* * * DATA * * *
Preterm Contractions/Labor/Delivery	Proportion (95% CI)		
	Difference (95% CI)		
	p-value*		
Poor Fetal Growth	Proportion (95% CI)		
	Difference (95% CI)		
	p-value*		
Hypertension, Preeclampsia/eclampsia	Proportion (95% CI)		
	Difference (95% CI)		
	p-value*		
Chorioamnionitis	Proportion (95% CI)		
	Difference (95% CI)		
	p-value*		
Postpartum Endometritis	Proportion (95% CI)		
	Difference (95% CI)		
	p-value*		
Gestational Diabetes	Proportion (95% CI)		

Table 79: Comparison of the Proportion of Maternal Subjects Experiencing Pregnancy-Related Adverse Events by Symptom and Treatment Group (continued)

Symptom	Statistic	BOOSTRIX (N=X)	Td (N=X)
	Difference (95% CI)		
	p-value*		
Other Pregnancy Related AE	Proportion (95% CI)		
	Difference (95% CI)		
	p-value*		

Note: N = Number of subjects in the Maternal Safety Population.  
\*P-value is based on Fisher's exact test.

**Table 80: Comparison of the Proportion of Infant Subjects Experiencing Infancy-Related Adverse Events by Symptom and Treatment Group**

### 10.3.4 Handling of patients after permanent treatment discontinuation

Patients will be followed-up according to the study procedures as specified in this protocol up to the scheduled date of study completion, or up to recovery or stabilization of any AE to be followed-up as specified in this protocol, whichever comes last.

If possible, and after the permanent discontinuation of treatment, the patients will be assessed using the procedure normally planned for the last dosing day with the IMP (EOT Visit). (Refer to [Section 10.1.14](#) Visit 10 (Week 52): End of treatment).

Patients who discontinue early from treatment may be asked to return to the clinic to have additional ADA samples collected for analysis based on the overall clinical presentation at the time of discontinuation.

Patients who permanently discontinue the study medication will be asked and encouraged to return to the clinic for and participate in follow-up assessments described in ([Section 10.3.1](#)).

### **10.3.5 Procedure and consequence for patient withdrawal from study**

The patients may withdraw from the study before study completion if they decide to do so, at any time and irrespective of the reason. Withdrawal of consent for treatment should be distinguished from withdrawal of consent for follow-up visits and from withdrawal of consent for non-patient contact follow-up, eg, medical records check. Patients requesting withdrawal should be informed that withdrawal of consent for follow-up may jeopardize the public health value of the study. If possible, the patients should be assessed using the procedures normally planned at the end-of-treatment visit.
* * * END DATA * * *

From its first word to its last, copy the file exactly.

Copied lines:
Preterm Contractions/Labor/Delivery	Proportion (95% CI)		
	Difference (95% CI)		
	p-value*		
Poor Fetal Growth	Proportion (95% CI)		
	Difference (95% CI)		
	p-value*		
Hypertension, Preeclampsia/eclampsia	Proportion (95% CI)		
	Difference (95% CI)		
	p-value*		
Chorioamnionitis	Proportion (95% CI)		
	Difference (95% CI)		
	p-value*		
Postpartum Endometritis	Proportion (95% CI)		
	Difference (95% CI)		
	p-value*		
Gestational Diabetes	Proportion (95% CI)		

Table 79: Comparison of the Proportion of Maternal Subjects Experiencing Pregnancy-Related Adverse Events by Symptom and Treatment Group (continued)

Symptom	Statistic	BOOSTRIX (N=X)	Td (N=X)
	Difference (95% CI)		
	p-value*		
Other Pregnancy Related AE	Proportion (95% CI)		
	Difference (95% CI)		
	p-value*		

Note: N = Number of subjects in the Maternal Safety Population.  
\*P-value is based on Fisher's exact test.

**Table 80: Comparison of the Proportion of Infant Subjects Experiencing Infancy-Related Adverse Events by Symptom and Treatment Group**

### 10.3.4 Handling of patients after permanent treatment discontinuation

Patients will be followed-up according to the study procedures as specified in this protocol up to the scheduled date of study completion, or up to recovery or stabilization of any AE to be followed-up as specified in this protocol, whichever comes last.

If possible, and after the permanent discontinuation of treatment, the patients will be assessed using the procedure normally planned for the last dosing day with the IMP (EOT Visit). (Refer to [Section 10.1.14](#) Visit 10 (Week 52): End of treatment).

Patients who discontinue early from treatment may be asked to return to the clinic to have additional ADA samples collected for analysis based on the overall clinical presentation at the time of discontinuation.

Patients who permanently discontinue the study medication will be asked and encouraged to return to the clinic for and participate in follow-up assessments described in ([Section 10.3.1](#)).

### **10.3.5 Procedure and consequence for patient withdrawal from study**

The patients may withdraw from the study before study completion if they decide to do so, at any time and irrespective of the reason. Withdrawal of consent for treatment should be distinguished from withdrawal of consent for follow-up visits and from withdrawal of consent for non-patient contact follow-up, eg, medical records check. Patients requesting withdrawal should be informed that withdrawal of consent for follow-up may jeopardize the public health value of the study. If possible, the patients should be assessed using the procedures normally planned at the end-of-treatment visit.